Gardner sets NH primary date

Secretary of State Bill Gardner, hands on desk, holds court as he announces the date for the first-in-the-nation presidential primary Monday at the State House. At far right is former state Sen. Jim Splaine, D-Portsmouth, who authored New Hampshire’s most recent presidential primary law in 1974.

CONCORD — Secretary of State Bill Gardner erased what little suspense remained with his announcement that the first-in-the-nation presidential primary will be Tuesday, Feb. 11.

Gardner said Monday it had been clear for some time he ultimately would agree with the plans of the Democratic and Republican national committees to have the primary on this date, eight days after voters in Iowa attend their party caucuses.

“You have to be patient,” Gardner said.

A move that sealed the date was Gardner’s learning that ballots cast in California’s early voting — which begins Feb. 3 — will not be counted until March 3, the actual date of California’s primary on Super Tuesday.

Gardner said he also needed to wait until Georgia set its primary date, March 24.

The latest Gardner has announced a date for the primary was on Dec. 21 — for the 1996 vote.

In past elections, Gardner and other New Hampshire primary defenders have had to fight attempts by national party leaders to strip the state of its first-in-the-nation position.

“In the last two cycles, the political parties have been helpful to us,” Gardner said.

Gardner invited several who have played a role in protecting the primary, or their descendants, to Monday’s announcement.

They included former state Sen. Jim Splaine, D-Portsmouth, who authored the most recent rewrite of the presidential primary law in 1974; it gave the secretary of state the sole power to set the primary date.

“Bill likes to keep it a mystery,” Splaine said of the announcement. “A little bit of a mystery is a good thing.”

The New Hampshire primary remains a unique contest, Splaine said.

“This gives candidates as well as voters an opportunity to have up-close and personal moments on the campaign trail.” Splaine said.

Deputy Secretary of State David Scanlan said the primary will always stand out as an opportunity for lesser-known and less wealthy candidates to get noticed.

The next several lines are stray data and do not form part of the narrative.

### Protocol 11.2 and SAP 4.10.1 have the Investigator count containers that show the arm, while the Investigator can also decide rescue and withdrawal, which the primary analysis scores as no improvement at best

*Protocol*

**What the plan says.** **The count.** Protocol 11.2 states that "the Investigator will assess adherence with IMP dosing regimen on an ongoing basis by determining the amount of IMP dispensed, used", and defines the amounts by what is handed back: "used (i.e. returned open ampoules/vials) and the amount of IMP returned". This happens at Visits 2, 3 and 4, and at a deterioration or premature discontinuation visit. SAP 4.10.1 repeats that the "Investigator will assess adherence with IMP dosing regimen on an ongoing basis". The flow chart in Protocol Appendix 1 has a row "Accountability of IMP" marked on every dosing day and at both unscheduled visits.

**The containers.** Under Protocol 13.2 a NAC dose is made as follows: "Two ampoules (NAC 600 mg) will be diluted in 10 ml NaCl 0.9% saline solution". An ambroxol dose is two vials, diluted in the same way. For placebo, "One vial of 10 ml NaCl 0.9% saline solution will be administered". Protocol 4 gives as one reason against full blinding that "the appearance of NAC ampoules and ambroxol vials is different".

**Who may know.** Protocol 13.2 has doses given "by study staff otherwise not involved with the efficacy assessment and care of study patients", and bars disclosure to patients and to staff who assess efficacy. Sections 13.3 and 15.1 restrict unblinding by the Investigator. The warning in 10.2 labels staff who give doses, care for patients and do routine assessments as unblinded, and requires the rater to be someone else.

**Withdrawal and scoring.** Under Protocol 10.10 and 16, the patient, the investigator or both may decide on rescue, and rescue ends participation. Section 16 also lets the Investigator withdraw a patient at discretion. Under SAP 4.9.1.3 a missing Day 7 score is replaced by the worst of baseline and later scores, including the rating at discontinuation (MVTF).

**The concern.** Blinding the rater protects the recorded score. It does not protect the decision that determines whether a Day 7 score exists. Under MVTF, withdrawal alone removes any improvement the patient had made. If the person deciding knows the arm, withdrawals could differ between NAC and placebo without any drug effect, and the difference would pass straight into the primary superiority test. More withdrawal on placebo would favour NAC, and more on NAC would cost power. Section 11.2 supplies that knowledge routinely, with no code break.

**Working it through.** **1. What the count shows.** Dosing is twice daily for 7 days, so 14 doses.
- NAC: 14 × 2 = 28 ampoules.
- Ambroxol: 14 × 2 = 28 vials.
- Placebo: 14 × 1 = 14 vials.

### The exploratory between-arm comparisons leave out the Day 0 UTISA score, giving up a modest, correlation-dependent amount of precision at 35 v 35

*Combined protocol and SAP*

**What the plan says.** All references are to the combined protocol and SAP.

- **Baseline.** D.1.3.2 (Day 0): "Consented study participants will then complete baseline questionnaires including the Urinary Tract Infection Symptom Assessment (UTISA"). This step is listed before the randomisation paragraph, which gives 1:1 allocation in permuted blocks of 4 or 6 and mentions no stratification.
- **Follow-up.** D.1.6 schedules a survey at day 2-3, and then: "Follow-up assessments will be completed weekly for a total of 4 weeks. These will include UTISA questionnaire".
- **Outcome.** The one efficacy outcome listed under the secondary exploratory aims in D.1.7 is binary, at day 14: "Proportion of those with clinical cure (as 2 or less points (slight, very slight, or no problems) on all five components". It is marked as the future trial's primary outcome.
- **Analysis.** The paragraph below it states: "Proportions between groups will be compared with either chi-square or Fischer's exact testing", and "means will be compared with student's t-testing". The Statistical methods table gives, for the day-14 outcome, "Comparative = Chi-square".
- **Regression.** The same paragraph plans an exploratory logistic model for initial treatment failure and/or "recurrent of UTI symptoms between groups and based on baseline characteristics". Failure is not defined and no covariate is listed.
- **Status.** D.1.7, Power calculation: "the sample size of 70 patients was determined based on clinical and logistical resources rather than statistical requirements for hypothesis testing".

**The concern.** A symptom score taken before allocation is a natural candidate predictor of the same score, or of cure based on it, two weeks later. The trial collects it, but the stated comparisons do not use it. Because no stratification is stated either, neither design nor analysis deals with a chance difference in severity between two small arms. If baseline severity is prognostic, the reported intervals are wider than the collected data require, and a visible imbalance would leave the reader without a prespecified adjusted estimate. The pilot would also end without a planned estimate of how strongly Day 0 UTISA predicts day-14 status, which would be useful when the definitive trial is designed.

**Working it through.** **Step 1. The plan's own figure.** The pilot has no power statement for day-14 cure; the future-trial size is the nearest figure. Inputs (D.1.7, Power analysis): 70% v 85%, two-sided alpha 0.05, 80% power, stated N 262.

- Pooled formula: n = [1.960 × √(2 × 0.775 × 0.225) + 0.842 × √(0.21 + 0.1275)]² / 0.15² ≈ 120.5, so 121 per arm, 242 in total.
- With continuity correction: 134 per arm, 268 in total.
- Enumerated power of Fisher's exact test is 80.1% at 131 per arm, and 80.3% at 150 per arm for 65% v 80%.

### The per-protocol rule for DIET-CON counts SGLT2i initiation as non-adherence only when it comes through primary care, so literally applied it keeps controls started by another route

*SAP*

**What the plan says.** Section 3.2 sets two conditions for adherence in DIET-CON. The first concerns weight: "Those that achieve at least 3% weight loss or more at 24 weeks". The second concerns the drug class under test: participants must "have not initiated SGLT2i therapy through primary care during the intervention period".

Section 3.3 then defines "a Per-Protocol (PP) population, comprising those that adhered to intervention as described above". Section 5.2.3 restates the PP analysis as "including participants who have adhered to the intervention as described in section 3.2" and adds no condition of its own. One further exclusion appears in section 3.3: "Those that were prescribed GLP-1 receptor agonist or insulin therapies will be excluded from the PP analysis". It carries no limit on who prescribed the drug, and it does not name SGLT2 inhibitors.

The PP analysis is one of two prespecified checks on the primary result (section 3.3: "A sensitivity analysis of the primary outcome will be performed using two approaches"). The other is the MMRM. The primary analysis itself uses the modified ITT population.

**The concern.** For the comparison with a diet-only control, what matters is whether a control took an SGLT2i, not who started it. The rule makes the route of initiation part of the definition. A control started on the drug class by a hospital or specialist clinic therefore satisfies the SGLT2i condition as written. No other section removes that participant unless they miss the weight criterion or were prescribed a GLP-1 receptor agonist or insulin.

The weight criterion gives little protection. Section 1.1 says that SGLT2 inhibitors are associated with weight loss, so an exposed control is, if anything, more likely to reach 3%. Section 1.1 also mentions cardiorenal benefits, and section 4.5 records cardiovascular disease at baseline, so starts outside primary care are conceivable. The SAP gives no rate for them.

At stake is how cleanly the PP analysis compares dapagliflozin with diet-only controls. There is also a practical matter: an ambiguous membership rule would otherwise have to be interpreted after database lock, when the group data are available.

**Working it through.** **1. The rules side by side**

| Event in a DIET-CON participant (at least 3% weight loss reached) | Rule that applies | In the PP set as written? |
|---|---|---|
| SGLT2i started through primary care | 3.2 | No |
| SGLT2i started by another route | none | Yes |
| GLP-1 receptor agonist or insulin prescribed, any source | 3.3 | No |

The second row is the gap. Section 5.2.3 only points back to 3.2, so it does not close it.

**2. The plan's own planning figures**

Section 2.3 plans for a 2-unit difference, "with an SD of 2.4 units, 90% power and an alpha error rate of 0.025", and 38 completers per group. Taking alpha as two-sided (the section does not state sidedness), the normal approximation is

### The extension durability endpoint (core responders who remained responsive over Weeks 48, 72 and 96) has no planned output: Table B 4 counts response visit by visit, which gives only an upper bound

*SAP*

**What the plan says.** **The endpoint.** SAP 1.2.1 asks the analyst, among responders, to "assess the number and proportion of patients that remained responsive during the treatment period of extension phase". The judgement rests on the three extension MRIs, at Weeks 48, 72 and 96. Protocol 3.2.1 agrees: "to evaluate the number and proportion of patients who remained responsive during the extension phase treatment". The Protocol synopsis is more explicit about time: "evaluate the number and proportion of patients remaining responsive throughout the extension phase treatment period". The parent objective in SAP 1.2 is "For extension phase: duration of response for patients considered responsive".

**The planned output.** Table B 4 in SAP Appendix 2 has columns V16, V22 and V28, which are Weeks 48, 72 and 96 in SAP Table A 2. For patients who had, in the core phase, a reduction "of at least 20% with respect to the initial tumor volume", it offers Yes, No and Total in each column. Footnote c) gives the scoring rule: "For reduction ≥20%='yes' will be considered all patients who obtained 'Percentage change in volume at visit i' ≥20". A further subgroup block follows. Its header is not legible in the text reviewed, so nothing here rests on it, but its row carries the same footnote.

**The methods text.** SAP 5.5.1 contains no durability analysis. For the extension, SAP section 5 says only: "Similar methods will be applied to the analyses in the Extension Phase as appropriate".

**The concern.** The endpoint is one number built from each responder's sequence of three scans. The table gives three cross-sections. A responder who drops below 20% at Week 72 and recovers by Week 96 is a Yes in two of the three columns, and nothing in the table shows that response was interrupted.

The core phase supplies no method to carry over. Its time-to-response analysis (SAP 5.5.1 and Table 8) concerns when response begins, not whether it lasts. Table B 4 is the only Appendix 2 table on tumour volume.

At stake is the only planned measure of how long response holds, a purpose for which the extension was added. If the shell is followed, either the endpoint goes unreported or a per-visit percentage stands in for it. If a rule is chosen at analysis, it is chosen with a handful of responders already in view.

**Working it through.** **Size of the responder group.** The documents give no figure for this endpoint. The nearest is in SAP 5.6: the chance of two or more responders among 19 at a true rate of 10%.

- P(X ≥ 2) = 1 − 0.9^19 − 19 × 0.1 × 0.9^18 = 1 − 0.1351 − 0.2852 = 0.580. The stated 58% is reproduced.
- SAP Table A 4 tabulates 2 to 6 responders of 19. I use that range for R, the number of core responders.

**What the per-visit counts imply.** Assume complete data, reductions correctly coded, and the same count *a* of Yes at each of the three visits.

“The New Hampshire primary is for the little guy. It is the place where some can fulfill their lifelong dream of running for President,” Scanlan said.

This year, 34 Democrats and 17 Republicans will appear on the ballot.

Gardner, 71, has been secretary of state since 1976.

Others Gardner signaled out for recognition were the late Gov. Meldrim Thomson, who signed Splaine’s bill into law; the late state Rep. Stephen Bullock of Richmond, who wrote the law that estabished the New Hampshire primary in 1916; and the late House Election Laws Committee Chair Natalie Flanagan, who authored changes to Splaine’s law in the 1980s and 1990s.

“We had a primary that became first kind of by default in 1920,” Splaine said.

Democratic presidential candidate Julian Castro and other critics have questioned why New Hampshire, a state with few minority residents, has kept its pivotal place on the primary calendar.

“New Hampshire has been in the forefront of some of the most significant social advancements in this country’s history,” Gardner said.

Gardner pointed out New Hampshire was the state where the first African-American baseball players on a Major League-affiliated team took the field, for the Nashua Dodgers in 1946.

Splaine pointed out that the primary states that follow New Hampshire — South Carolina and Nevada — have large minority populations.

“I do think we have some balance when it comes to other states that go after New Hampshire,” Splaine said.

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